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A Child's Barrier to Education

“Homelessness is not a sufficient reason to separate students from the mainstream school environment”…argues legislation introduced last month.

On April 25, 2013, U.S. Senator Patty Murray (D-WA) introduced “The Educational Success for Children and Youth Without Homes Act of 2013”.  This legislation aims to strengthen parts of the McKinney-Vento Homeless Assistance Act originally passed and signed into law in 1987.  The McKinney-Vento Act aimed to protect the right to education of homeless youth.  This act defines homeless children and youth as “any individual who lacks fixed, regular, and adequate nighttime residence.”  This includes children “hotelin” with their families as well as:

  • Children sharing housing due to economic hardship or loss of housing;
  • Children living in “motels, hotels, trailer parks, or camp grounds due to lack of alternative accommodations”
  • Children living in “emergency or transitional shelters”
  • Children “awaiting foster care placement”
  • Children whose primary nighttime residence is not ordinarily used as a regular sleeping accommodation (e.g. park benches, etc.)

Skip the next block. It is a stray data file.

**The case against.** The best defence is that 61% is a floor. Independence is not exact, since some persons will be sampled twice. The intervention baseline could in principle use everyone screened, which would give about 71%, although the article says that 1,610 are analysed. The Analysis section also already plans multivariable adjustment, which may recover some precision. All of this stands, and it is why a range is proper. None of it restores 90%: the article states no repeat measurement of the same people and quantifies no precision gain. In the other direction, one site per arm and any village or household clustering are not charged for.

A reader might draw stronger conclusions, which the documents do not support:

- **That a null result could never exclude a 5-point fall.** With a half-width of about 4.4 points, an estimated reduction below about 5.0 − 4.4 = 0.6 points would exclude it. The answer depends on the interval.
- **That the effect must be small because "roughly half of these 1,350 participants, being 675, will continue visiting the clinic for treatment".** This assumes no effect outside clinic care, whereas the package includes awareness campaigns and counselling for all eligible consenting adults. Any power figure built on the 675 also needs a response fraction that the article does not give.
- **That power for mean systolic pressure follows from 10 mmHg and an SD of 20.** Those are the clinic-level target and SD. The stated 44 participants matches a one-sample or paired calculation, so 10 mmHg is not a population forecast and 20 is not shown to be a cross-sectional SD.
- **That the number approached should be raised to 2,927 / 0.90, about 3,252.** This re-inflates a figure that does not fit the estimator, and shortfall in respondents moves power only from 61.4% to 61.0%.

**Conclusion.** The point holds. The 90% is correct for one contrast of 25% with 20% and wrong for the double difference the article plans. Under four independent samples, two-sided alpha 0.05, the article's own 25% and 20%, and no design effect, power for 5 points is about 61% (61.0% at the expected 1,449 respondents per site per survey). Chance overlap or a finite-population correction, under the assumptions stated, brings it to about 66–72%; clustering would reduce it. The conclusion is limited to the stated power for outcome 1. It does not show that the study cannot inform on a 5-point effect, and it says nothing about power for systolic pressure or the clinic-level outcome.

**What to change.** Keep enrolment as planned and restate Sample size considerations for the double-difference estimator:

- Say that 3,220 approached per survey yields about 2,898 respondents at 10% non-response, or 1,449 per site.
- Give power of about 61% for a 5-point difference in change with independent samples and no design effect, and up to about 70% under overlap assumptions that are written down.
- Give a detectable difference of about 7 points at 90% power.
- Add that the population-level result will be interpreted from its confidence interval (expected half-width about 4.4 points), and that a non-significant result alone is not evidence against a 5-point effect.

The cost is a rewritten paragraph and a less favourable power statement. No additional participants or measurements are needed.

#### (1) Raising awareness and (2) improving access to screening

• Children living in “cars, parks, public spaces, abandoned buildings, substandard housing, bus or train stations…”

A Child's Barrier to Education

Children across the country slip out of the education system everyday.  To address this problem, it is important to empower education systems to identify and enable the youth that fall into these categories and slip out of school.  The Educational Success for Children and Youth Without Homes Act of 2013 proposes to increase the federal protection of and expand services for these children.

As our previous blog Hotelin at Disney: A New Way of Living explains, some families living in hotels are renting out one of their beds to make a little extra cash.  Under recent legislation families living in “doubled-up” arrangements in houses, apartments and hotels would be included under the definition of homeless.  A Huffington Post article cited in the last blog entry states, “As of now, the only homeless people eligible for help from the Department of Housing and Urban Development are those who live in shelters or on the streets, with narrow exceptions. The law would add around 700,000 kids to the thousands who already meet the department’s definition of homelessness.”

A Child's Barrier to Education

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